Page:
Has the Obama Administration Brought Hamas into A Palestine Unity Government?

Last Thursday George Mitchell, the US envoy in the Middle East, in a conference calls with Jewish-American leaders, stated the full support of the Obama Administration for a Palestinian unity government. That in itself is a long-standing American policy; what was significant was that Mitchell indicated the unity government could include not only Fatah, the party behind the Palestianian Authority, but also Hamas.

The timing of Mitchell’s intervention was even more important. As of last Thursday, Egypt’s efforts to bring Fatah and Hamas together in “reconciliation” talks, scheduled for 22 February, appeared to be going nowhere. Although Fatah leader Mahmoud Abbas had praised Cairo’s initiative but Hamas had refused unless the Palestinian Authority released its members from jails in the West Bank. This weekend, after Mitchell’s statement was widely publicised by the Obama Administration (and after British and French delegations had met with Hamas representatives in Beirut and Damascus and after three US Congressmen visited Gaza), Egypt was able to announce that the talks would proceed on Wednesday.

Of course, Mitchell continued to emphasise the long-standing conditions of the “Quartet” of the US-European Union-United Nations-Russia for Hamas’ political participation: halting violence, recognizing Israel, and accepting previous Palestinian-Israeli agreements. But these demands have already been accepted, at least in their rhetoric, by the officials of Hamas, as the organisation moves away from its 1988 Charter. What has been needed, given the double standards applied to Israeli behaviour and that of Hamas, has been some sign of goodwill which would permit legitimacy for the Hamas leadership.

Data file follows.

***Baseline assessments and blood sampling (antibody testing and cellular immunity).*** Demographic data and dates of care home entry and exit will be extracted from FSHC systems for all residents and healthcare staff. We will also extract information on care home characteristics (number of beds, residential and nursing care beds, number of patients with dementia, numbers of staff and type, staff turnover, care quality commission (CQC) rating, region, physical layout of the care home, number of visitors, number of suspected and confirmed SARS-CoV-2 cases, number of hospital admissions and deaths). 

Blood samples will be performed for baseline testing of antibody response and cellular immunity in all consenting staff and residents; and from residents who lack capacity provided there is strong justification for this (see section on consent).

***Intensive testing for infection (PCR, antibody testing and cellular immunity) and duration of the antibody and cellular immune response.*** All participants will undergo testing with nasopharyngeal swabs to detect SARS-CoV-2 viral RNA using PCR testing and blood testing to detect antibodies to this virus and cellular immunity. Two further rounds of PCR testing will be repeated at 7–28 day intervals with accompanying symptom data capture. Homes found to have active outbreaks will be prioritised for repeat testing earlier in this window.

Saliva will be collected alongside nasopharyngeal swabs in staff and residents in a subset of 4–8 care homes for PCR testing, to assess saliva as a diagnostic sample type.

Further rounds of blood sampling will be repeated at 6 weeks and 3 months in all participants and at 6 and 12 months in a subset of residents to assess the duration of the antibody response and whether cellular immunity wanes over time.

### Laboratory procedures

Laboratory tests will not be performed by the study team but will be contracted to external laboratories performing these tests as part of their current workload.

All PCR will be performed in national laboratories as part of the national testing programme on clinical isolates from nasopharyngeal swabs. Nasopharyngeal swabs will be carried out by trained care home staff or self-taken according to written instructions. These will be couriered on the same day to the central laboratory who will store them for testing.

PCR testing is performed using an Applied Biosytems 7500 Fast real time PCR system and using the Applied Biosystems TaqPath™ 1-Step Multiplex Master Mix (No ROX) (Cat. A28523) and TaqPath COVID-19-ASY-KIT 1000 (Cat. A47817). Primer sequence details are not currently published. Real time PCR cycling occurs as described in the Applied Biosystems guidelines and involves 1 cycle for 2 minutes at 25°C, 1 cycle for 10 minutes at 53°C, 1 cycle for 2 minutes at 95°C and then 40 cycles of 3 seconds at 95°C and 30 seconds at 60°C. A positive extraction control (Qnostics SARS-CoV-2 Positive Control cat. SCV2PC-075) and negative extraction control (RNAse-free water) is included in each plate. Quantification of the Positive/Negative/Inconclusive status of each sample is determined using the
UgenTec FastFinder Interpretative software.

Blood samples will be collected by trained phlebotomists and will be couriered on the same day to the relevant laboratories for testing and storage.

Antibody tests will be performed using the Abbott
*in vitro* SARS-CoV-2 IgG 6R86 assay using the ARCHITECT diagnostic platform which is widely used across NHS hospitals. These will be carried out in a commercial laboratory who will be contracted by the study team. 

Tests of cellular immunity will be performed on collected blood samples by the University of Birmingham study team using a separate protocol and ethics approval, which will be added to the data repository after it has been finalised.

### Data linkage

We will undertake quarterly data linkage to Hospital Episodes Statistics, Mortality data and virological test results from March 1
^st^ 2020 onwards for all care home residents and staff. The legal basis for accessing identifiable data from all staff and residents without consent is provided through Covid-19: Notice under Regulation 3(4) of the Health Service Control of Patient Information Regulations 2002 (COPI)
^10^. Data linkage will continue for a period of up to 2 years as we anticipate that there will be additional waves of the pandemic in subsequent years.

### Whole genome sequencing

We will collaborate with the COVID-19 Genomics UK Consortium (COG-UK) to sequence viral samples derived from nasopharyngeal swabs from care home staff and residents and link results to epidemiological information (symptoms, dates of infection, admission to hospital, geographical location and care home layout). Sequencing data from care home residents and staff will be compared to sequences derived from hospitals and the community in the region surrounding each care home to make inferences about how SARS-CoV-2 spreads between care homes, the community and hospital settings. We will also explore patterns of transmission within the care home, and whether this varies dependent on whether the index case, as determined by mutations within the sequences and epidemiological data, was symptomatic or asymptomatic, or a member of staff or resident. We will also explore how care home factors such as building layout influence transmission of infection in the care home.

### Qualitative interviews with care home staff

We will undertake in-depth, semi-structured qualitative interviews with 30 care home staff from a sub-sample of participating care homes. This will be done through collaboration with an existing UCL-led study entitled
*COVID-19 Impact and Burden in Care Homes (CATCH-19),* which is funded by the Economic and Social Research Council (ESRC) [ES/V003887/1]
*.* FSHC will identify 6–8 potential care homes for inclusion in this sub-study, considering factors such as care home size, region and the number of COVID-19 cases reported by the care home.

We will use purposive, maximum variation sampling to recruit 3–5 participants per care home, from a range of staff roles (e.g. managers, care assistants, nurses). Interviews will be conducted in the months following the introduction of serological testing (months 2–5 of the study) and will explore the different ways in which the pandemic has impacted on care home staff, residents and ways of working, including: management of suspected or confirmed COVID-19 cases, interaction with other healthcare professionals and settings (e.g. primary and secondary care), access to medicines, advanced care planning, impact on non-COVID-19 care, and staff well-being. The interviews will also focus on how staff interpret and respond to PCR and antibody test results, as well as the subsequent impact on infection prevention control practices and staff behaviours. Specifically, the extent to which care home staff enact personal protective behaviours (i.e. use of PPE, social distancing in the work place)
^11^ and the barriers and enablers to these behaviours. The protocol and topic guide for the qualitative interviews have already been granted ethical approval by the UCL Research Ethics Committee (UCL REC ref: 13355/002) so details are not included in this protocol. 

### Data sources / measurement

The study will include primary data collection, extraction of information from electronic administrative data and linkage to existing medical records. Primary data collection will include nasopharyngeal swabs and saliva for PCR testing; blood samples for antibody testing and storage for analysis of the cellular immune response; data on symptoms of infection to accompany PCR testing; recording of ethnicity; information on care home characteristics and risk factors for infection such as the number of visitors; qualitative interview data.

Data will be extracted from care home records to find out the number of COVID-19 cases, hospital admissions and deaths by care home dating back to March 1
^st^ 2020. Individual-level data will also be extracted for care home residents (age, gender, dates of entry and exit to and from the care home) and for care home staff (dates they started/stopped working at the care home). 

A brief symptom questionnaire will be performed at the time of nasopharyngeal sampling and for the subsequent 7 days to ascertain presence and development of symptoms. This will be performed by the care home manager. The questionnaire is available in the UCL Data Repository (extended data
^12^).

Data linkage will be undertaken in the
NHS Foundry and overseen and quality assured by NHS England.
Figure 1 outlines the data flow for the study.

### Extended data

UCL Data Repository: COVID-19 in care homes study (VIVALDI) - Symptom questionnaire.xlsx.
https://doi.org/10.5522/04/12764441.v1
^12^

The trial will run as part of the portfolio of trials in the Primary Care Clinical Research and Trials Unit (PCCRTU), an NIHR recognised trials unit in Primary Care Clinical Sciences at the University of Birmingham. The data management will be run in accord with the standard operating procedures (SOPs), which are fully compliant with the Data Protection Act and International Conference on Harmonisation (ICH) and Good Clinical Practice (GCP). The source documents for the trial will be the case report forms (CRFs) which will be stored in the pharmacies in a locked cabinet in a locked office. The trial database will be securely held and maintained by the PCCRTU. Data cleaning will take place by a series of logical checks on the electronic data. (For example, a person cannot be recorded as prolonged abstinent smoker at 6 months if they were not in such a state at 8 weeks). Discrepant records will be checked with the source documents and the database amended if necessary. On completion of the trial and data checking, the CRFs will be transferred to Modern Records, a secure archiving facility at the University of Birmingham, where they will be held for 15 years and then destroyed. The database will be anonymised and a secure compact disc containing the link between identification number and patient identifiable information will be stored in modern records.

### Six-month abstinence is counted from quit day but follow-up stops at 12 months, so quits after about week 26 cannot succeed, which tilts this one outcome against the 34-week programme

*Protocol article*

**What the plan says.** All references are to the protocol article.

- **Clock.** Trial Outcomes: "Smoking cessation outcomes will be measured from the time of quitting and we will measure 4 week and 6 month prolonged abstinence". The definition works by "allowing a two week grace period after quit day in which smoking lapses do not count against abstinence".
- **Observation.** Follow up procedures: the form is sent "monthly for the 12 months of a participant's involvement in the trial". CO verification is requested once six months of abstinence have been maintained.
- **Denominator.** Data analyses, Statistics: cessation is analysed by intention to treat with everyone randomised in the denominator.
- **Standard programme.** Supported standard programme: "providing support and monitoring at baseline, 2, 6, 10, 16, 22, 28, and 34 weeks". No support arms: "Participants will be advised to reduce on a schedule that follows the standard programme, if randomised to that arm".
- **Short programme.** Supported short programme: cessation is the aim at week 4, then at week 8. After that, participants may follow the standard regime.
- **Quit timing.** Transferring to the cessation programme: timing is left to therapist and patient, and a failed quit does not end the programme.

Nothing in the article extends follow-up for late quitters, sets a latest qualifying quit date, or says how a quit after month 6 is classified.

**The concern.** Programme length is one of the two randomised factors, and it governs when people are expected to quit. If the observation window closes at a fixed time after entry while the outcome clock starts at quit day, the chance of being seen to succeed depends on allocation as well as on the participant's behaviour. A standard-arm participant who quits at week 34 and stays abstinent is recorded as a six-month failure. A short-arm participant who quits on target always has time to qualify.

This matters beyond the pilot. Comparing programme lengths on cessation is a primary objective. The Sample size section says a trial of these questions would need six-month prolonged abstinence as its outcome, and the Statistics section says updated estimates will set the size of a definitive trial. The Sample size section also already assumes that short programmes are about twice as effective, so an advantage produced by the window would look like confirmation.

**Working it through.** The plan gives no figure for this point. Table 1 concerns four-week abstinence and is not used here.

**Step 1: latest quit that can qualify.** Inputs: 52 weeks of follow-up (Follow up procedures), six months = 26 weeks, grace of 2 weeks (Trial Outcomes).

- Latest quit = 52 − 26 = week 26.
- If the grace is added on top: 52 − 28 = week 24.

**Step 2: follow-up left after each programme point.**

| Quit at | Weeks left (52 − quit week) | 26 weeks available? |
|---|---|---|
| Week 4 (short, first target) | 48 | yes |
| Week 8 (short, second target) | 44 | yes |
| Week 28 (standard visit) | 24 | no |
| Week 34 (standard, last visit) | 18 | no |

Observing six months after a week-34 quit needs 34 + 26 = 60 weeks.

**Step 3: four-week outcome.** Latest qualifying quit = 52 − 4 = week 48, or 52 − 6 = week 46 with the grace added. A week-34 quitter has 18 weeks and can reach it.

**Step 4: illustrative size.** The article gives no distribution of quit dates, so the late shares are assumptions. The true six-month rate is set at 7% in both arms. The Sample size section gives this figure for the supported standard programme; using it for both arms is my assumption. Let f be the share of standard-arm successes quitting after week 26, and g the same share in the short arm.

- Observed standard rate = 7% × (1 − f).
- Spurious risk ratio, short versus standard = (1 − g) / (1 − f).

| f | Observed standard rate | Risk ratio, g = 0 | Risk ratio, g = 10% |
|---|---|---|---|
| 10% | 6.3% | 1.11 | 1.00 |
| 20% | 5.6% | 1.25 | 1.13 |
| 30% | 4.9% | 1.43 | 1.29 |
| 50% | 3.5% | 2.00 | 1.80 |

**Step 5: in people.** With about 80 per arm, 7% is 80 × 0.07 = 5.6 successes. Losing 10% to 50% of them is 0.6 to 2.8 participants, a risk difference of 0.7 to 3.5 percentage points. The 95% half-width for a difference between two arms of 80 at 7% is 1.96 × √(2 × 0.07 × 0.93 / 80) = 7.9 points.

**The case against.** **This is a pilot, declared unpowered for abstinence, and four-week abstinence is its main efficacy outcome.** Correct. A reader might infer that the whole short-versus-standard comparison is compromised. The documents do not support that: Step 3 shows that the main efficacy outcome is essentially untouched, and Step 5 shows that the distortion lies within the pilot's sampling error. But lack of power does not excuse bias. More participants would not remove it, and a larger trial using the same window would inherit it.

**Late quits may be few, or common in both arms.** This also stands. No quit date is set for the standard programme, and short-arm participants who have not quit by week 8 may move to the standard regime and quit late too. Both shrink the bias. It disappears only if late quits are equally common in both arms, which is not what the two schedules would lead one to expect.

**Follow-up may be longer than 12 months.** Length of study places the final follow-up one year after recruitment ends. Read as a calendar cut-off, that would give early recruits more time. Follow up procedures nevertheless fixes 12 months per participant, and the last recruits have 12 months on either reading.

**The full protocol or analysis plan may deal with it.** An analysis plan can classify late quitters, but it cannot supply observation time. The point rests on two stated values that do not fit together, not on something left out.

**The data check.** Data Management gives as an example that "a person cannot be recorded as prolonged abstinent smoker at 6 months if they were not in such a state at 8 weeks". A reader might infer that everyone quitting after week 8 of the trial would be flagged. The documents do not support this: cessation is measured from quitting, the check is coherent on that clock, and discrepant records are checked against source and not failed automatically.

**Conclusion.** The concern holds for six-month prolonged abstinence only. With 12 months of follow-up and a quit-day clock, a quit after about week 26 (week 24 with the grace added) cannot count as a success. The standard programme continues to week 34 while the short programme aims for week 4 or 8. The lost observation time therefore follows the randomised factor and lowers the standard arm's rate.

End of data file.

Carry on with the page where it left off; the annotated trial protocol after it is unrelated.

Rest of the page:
It is unclear what that sign, for Mitchell, was. On the surface, there was no need to recognise a “victorious” Hamas, because the party has been weakened by the Gazan conflict. While Hamas was not defeated militarily by Israel or even significantly damaged, and while it has had a short-term political boost --- especially compared with Fatah and the Palestinian Authority --- as the defender of Palestinians, it cannot turn this to a decisive advantage against Tel Aviv, as Hezbollah did in the Lebanon War in 2006. Politically, with its ostracism by the West, it still lacks the image of an established “authority”, in contrast to that given to the Palestine Liberation Organization from the 1980s.

However, Hamas’ inability to project “victory” --- at least to the West and Israel, if not its own people --- may have actually worked to its advantage and brought Mitchell’s signal. Because the group might be represented as needing to moderate its views in order to get any role in the peace process, the Obama Administration can contain the notion of Hamas as imminent threat to a new Israeli Government.

Indeed, with Israel itself in transition, Mitchell could put the challenge to Tzipi Livni and Benjamin Netanyahu rather than Khaled Meshaal or Ismail Haniya: “Form a government that is ready for dialogue and cooperation in solving the Palestinian-Israeli problem.”

So the hand has been extended, very indirectly and at a distance but still extended, to Hamas by Obama. The 44th President of the United States of America, unlike his predecessor, has given priority to an meaningful peace process rather than the rigid mantra of “Israeli security”. If Hamas got the second of its nine lives through survival in the Gaza War, it now has a third political life. Whether that continues may be conditioned on whether it can find some consensus with Fatah now.